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The Way Business Is Moving

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Issue Date: November 2007

Google backs Android with $10m prizes

November 2007
Kevin Murphy

Google has promised to pay $10m to developers who build mobile phone applications with its new Android software development kit, which was released in preview form yesterday.

The 50 most promising Android-based applications Google receives by 3 March next year will each win their developers $25 000 for further development work.
By 1 May, those 50 will have been whittled down to 10 developers chosen to receive $275 000 and another 10 chosen to receive $100 000. At this point, a second $5m competition will launch, following the launch of actual handsets that are able to run Android applications.
Developers get to keep all their intellectual property rights, Google said.
Android is an open source software bundle for mobile phones that Google hopes will shake up the historically proprietary world of the mobile Internet.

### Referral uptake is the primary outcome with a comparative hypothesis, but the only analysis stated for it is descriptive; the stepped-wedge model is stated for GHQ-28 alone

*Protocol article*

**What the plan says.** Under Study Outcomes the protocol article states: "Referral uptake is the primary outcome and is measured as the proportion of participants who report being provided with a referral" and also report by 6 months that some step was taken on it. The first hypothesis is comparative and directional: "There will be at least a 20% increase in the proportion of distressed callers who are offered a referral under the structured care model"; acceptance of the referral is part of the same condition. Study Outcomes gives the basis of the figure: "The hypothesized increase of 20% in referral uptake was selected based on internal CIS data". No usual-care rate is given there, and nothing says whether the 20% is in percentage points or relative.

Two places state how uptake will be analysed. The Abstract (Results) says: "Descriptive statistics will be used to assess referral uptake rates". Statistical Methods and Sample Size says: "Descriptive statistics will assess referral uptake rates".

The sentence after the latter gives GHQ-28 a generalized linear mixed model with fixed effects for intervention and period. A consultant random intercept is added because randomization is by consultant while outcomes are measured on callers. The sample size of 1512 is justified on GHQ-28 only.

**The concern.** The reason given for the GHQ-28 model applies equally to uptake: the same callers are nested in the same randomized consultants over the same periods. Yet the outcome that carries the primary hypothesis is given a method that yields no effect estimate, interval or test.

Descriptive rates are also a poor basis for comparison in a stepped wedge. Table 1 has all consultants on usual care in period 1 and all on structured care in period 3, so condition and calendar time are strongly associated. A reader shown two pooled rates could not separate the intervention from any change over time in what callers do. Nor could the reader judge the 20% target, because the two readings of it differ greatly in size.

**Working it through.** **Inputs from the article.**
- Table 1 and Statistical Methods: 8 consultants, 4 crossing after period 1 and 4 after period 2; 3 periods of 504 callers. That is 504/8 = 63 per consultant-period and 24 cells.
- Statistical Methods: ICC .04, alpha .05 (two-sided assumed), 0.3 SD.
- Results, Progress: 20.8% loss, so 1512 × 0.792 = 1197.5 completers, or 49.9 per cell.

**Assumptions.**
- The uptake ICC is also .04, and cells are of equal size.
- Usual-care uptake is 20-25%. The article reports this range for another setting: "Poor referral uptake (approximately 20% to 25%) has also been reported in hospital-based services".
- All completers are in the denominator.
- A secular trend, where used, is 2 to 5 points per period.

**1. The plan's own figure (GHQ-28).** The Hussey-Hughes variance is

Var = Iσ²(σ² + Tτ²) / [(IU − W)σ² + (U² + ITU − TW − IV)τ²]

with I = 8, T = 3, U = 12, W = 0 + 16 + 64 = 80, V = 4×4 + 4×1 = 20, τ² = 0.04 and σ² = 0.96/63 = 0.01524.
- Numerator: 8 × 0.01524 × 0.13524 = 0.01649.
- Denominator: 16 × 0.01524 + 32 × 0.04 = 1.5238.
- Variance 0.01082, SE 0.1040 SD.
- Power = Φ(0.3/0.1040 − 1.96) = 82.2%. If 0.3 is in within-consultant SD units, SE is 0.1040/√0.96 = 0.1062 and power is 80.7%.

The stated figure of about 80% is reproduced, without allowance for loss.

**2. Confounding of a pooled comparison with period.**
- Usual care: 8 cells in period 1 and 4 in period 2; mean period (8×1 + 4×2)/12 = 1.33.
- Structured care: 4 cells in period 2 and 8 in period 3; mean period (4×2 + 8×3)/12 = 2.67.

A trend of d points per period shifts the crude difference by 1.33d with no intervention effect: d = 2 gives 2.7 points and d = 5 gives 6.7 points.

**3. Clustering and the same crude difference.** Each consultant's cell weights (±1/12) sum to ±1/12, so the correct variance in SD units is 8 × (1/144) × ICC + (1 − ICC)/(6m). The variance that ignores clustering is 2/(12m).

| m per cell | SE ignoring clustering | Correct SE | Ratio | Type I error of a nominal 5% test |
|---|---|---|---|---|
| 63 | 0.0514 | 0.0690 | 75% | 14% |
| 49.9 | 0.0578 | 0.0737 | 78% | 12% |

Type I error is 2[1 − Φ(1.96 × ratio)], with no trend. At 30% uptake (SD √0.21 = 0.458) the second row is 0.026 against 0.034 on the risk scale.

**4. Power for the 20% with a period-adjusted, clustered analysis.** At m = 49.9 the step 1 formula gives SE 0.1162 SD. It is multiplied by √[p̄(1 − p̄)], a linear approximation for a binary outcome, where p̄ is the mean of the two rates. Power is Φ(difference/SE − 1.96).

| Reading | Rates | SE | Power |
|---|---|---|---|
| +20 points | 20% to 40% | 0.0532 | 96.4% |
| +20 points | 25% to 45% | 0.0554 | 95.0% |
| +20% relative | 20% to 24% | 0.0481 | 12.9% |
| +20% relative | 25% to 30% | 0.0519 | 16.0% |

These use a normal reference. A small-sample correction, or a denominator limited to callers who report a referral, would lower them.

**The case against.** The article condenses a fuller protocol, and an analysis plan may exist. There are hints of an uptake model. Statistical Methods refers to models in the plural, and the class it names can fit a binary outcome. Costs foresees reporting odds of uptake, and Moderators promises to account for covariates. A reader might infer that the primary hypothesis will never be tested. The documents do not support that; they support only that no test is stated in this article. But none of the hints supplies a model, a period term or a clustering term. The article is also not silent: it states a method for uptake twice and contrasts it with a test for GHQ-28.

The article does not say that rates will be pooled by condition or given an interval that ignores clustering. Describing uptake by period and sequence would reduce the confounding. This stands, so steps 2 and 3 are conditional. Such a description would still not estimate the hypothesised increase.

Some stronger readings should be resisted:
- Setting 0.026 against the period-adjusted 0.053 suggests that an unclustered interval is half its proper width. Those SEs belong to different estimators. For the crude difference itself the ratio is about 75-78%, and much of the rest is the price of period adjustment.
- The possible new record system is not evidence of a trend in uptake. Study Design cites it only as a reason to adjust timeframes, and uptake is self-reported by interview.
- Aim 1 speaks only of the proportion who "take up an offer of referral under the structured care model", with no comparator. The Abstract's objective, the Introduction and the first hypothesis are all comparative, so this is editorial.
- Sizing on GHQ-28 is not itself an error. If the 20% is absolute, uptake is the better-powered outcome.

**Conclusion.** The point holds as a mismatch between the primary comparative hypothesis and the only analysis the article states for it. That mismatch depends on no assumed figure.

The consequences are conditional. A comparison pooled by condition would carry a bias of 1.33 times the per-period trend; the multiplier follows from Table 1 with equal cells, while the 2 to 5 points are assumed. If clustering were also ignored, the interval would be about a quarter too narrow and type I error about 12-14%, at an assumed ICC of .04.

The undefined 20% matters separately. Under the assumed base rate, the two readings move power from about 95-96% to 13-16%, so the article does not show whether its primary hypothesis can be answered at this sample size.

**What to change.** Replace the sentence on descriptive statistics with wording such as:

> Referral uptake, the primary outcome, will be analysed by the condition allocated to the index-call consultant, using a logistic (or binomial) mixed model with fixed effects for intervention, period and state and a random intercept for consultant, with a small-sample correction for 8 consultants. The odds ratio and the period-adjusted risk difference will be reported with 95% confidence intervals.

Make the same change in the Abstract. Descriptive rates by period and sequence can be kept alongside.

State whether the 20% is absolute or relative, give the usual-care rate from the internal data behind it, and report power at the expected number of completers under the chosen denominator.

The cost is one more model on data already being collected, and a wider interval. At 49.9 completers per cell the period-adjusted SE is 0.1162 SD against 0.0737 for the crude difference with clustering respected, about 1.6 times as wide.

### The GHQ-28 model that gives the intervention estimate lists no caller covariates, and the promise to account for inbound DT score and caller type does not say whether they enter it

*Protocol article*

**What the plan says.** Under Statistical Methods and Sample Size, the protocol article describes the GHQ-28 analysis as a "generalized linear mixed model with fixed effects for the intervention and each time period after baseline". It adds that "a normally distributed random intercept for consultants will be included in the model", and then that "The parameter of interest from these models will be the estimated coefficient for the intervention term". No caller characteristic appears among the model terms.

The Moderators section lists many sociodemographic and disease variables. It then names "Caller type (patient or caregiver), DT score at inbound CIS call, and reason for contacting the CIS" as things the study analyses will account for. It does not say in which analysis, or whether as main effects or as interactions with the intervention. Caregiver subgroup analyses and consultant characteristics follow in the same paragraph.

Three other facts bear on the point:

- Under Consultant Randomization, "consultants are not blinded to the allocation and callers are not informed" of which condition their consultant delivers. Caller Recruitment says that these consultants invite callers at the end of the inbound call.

It includes a Linux operating system kernel, a Google-built virtual machine called Dalvik, drivers for hardware such as cameras and wireless radios, a small database engine, an application framework, and a set of common apps such as a browser and mail client.
The SDK released yesterday provides a set of APIs for building Android apps with Java. It comes with a plug-in for the Eclipse development environment.
Android is backed by the Open Handset Alliance, a coalition of 34 wireless companies that last week pledged to support Google's move into wireless.
The OHA includes among its members: T-Mobile, Sprint Nextel, NTT DoCoMo, Intel, Broadcom, Qualcomm, Motorola, HTC and Samsung.
Our view
The prize competition is a shrewd cost-saving move by Google.
The company is primarily interested in getting Android applications deployed as widely as possible - with the knock-on effect of making it easier for Google's revenue-generating online services to reach mobile users.
For a paltry $10m, it stands to inspire scores of independent developers to learn and build with Android, with at least 50 applications anticipated in the first few months, for less than the cost of a couple hundred salaried developers.
Source: Computergram


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